The Whatsits 


Next, determining the requirements of the job.  Are we all history, education and museum studies majors?  Well, no.  While a lot of the successful interpreters that I've encountered have degrees in the fields, several times over at the undergraduate and graduate levels for many, the position is open to a variety of educational experiences.  While each site will certainly look for its own set of requirements, the common denominators seem to be a passion for history and public presentation, and a lifelong commitment to learning and all areas of education.


On Study.com, a website devoted to career and college searches, listed under the Historical Interpreter Job Requirements are the following:  

"Employers generally don't require historical interpreters to have a specific background or degree. They look for candidates who have the ability to conduct research, demonstrate good communication skills and perform a part believably. Most interpreters get on-the-job training. A background in history can be helpful. Some interpreters hold degrees in history, museum studies or education[...]
"In order to perform a character's role convincingly, historical interpreters must conduct extensive research into a specific time period. Their specializations vary; for example, a battle reenactor needs to be well-acquainted with historic battlefields and techniques. Historical interpreters do not require a formal education."  - Excerpt from the article "Historical Interpreter: Job Description, Duties and Requirements

I should mention that while it is true that historical interpreters come from a range of educational experiences, (I am thinking of seasonal interpretation positions here), most full-time museum positions require specific undergraduate and graduate degrees.  And, those who have chosen to pursue a career or those in the midst of post-secondary educations, such as myself, often enter seeking essential, experienced-based learning experiences and apprenticeships not found in a classroom.

Photograph courtesy of Judy J.

Regardless of degrees, the unwritten expectations of all historic interpreters are vast.  As teachers to diverse populations in open, outdoor classrooms, if you will, learning reading your audience and their subtle clues, speaking clearly and answering questions concisely, while narrating an exciting tale of a meaningful, connectable history is essential to successful interpretation.  Do you have what it takes?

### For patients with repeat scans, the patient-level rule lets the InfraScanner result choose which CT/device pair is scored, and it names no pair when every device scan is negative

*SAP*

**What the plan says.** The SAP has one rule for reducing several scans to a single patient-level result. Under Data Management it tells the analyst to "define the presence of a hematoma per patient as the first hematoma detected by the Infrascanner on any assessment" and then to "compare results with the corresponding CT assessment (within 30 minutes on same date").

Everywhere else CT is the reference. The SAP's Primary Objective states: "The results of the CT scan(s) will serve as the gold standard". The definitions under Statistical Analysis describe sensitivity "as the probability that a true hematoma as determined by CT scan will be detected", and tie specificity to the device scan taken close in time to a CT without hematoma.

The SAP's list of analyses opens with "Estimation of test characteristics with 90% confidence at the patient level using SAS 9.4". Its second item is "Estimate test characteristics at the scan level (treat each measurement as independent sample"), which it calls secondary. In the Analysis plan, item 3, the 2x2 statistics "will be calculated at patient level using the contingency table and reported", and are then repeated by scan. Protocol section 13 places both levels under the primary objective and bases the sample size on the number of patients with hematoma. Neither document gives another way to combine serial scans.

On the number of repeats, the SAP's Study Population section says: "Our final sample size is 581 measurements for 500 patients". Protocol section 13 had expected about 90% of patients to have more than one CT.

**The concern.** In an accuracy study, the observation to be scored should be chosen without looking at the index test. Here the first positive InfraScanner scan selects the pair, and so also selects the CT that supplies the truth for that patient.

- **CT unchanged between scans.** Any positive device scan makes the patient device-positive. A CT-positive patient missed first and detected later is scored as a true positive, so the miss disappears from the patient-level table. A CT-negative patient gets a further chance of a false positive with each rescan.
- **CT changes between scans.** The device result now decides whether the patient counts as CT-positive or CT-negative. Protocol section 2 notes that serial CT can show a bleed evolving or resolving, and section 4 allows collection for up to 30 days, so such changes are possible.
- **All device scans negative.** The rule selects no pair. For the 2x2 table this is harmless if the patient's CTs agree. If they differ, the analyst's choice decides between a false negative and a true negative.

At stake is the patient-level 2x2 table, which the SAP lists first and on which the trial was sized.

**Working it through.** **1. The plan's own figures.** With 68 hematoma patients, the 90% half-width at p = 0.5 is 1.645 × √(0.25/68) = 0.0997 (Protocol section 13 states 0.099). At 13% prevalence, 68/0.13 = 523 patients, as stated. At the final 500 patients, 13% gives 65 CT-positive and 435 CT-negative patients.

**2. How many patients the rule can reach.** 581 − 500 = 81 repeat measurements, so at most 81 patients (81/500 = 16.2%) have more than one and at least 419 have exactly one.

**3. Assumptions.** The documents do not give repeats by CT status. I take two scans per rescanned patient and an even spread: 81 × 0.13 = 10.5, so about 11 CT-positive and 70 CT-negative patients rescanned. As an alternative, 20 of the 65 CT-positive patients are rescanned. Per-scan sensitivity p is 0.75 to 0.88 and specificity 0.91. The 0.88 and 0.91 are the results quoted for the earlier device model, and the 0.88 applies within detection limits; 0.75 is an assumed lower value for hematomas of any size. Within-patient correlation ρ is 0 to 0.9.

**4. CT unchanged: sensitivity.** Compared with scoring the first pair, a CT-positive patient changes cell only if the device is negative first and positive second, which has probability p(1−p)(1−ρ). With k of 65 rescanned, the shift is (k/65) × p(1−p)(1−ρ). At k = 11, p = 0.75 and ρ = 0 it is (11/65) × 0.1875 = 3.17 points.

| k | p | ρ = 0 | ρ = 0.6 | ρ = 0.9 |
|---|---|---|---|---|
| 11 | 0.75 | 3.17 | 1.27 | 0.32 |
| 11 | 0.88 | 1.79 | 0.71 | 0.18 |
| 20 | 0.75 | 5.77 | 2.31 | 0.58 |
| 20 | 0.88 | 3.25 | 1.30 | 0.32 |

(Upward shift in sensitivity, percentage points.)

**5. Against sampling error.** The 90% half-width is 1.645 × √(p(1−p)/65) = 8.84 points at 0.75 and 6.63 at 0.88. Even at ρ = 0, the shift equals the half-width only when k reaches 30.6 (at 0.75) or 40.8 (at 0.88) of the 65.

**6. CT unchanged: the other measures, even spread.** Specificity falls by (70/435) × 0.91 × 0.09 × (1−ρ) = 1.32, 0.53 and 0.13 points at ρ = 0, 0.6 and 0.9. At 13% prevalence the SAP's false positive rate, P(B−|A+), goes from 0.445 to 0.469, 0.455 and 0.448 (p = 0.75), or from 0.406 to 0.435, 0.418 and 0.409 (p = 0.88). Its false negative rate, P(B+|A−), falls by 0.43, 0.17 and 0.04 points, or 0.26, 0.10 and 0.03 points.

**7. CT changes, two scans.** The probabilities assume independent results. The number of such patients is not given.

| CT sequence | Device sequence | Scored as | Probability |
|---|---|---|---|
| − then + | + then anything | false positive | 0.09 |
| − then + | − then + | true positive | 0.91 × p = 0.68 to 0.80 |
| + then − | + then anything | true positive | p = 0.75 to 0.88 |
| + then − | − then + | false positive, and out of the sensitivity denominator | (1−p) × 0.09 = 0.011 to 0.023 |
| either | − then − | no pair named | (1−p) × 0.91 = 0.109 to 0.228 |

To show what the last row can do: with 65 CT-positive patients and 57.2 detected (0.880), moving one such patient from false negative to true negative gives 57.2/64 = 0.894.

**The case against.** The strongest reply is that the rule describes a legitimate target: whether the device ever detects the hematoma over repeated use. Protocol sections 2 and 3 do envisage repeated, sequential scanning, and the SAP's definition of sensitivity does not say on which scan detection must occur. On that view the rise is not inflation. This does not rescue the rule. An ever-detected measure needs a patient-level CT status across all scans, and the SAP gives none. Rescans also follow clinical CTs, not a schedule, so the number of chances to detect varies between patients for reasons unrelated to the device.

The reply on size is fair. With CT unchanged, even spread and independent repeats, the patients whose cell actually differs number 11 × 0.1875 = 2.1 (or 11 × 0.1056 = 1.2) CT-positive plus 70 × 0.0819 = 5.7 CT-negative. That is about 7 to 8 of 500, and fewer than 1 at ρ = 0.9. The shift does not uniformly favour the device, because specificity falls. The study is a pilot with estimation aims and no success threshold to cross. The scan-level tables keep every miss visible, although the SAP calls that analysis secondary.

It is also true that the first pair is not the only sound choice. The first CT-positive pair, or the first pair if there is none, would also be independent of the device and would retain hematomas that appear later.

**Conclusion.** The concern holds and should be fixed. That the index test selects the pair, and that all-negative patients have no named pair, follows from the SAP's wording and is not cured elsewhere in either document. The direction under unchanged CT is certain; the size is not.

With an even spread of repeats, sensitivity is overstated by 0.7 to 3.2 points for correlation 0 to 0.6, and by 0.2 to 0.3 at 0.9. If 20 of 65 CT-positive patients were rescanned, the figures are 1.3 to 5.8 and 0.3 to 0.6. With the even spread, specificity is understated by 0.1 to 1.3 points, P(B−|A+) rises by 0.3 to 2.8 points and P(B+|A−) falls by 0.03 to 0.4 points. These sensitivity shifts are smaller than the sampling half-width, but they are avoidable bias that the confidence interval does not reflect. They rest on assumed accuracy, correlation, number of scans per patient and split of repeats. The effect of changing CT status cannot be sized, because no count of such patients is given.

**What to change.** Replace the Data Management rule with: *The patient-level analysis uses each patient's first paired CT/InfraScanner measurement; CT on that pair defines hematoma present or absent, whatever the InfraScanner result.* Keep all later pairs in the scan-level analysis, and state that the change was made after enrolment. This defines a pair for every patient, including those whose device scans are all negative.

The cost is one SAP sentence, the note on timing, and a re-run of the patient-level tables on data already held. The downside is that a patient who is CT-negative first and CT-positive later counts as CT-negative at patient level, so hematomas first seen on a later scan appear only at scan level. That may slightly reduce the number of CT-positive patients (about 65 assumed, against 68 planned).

The Whysits 


Our last section here will examine the whys of historical interpretation - why do we do what we do?  Let's take a look at the qualities that make for successful public interactions and the skills necessary to develop for successful historical interpretation.  Hopefully these will provide insight into the types of people attracted to the field and perhaps even help you to decide if historical interpretation is right for you. 

Photograph courtesy of Judy J.

Before delving into my list, here's what an expert has to say:  Lee Wright of The History List lists "six critical skills" in his fantastic 2013 article, "Getting a Job as an Interpreter at a Historic Site: What to Include on Your Resume and Why."

Lee Wright's "six critical skills" include:
  1. Having an interest in history
  2. Dealing with children
  3. Communicating to the public 
  4. Customer service & hospitality 
  5. Dealing with pressure 
  6. Experience handling money
* I recommend reading Wright's entire article, especially if you're currently (or will be in the future) searching for a job in historical interpretation.




Now, for my list, which is by no means all-inclusive, of the necessary qualities and unwritten requirements of successful historical interpreters:  


Attitude is everything.  


Winston Churchill once defined attitude as that "little thing that makes a big difference."  This certainly holds true for historical interpretation.  Being enthusiastic, friendly, professional, personable, and approachable, each and every day, is important.  Your interactions with visitors depend on your desire to learn and teach about a collective past.